It's also designed in such a way that mimics a control center, with notifications housed above it in a separate box. This new Action Center includes things like volume controls, power options, and battery percentage. There's also a new music control UI that appears in the Action Center when music is playing from a supported app.
A new set up experience
Since every part of Windows 10X has been redesigned, the out of box experience has too been updated with a modern look and feel. It still walks you through the Windows setup process, selecting your language, signing-in with a Microsoft Account, and agreeing to terms and conditions, but Cortana is no longer present throughout the set up process. It's a more traditional setup experience, that's been beautified on 10X.
The new File Explorer
Since Windows 10X has a modern core, legacy components such as the classic File Explorer are no longer present. This means Microsoft has built a new File Explorer specific to Windows 10X, and it's built around OneDrive. Windows 10X is a web-first OS, and that includes how you store and manage files on your Windows 10X PC. By default, all your files are synced with your OneDrive account in the cloud while also being available locally on the device.
Improved Windows Update
Microsoft is also improving Windows Update in a way that makes it much faster on Windows 10X. Feature updates will not take as long to install as they do on Windows 10 as those feature updates are now installed in the background without requiring a reboot until the update is done. So, just like on Android and Chrome OS, when the update is ready to restart your PC, it'll just restart like normal, and won't take 15 minutes to finish installing before you're back up and running.
This should result in updates that take less than 90 seconds to reboot. Internal testing suggests it's even faster than that. This is a huge improvement over how Windows 10 does updates today, which can take anywhere between 5 minutes and 20 minutes to reboot, depending on the device.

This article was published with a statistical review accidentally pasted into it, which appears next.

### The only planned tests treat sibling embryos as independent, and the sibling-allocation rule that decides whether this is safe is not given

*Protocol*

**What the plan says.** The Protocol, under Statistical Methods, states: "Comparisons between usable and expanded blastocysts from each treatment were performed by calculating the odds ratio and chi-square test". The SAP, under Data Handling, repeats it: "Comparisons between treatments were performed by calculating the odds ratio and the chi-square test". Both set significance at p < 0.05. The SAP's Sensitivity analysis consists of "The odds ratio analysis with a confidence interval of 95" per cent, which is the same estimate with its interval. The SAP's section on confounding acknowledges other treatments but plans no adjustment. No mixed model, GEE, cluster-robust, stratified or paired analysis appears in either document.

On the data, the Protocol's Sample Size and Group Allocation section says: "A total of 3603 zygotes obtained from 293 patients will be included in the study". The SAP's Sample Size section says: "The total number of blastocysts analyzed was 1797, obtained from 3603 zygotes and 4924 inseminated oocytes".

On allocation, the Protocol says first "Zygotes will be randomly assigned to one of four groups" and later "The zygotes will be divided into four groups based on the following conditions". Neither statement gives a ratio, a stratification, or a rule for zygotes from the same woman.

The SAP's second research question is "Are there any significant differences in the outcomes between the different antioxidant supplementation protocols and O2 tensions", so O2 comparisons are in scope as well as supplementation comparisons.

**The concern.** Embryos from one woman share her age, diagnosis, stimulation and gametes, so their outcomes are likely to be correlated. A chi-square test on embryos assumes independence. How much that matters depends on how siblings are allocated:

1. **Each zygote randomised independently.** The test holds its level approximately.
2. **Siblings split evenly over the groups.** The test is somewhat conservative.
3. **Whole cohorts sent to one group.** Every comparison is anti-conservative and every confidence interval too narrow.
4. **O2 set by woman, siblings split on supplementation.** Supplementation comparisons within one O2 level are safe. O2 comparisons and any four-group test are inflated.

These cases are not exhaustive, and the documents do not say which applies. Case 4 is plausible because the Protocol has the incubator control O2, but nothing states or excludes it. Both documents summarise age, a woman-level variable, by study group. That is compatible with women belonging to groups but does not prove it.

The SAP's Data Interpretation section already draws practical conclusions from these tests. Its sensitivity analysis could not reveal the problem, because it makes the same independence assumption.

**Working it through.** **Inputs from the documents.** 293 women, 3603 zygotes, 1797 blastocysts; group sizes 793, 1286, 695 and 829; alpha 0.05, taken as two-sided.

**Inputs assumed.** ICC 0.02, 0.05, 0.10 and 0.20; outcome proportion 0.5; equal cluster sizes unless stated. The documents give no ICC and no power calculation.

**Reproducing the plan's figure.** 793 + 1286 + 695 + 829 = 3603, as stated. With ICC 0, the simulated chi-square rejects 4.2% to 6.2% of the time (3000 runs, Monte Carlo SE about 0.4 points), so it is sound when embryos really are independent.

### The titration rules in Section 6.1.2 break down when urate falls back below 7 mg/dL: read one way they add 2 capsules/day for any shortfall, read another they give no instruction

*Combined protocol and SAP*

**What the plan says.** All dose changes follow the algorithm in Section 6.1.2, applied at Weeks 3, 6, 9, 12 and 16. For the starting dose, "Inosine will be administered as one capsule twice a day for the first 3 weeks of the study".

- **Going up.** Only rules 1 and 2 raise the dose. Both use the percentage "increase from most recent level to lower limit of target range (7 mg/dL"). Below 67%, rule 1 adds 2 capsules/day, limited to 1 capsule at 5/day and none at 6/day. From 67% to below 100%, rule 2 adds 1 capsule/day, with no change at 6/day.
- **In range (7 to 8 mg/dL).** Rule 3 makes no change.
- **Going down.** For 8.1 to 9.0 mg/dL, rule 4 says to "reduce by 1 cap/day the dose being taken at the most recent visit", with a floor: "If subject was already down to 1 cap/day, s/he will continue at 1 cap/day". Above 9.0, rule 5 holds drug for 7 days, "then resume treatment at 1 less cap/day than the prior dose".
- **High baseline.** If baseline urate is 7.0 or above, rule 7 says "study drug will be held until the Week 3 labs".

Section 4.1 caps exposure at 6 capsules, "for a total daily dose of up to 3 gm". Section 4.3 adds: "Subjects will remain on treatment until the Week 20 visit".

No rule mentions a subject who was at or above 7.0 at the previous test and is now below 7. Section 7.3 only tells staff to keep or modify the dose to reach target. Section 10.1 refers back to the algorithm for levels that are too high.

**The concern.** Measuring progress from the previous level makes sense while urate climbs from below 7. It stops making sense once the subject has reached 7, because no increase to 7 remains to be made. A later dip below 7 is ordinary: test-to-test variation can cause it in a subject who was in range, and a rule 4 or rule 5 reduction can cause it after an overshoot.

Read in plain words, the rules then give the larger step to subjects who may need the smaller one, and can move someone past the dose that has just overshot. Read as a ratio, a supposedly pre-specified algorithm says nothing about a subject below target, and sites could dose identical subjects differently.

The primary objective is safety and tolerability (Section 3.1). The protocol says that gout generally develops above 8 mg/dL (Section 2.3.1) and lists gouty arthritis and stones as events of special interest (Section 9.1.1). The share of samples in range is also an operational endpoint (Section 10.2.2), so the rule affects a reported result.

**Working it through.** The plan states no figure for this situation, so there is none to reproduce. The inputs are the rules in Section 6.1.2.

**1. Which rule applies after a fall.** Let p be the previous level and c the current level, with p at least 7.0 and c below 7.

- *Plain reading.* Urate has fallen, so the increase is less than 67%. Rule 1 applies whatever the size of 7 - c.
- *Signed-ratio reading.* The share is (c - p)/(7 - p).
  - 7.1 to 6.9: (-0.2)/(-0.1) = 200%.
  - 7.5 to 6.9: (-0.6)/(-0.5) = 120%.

Secure by default
Unlike Windows 10, Windows 10X featured something called "state separation" which is how the OS lays itself out on a drive. Windows 10 today installs everything into a single partition, which means the user can access system files, as can apps and potential attackers. On Windows 10X, everything goes into its own read-only partition. So OS files are locked away, as are app files, as are drivers, and the registry. The only thing the user and applications can access are the user partition.
This means that malware or viruses can't get in and affect the system, because those programs are only able to operate in a single partition, and that assumes they're able to get outside of the app container system Microsoft has built. All apps on Windows 10X run in a container, and need explicit permissions to access things that are outside that container. This is already how UWP apps work on Windows 10, and Microsoft will be extending that to Win32 apps on Windows 10X when support for Win32 apps arrives.
Microsoft announced earlier this year that Windows 10X had been postponed beyond 2021, and that it was instead prioritizing bringing the best of Windows 10X over to the full version of Windows. This means that Windows 10X will likely never ship, but that a lot of the Windows 10X UX will ship as part of the Sun Valley project instead.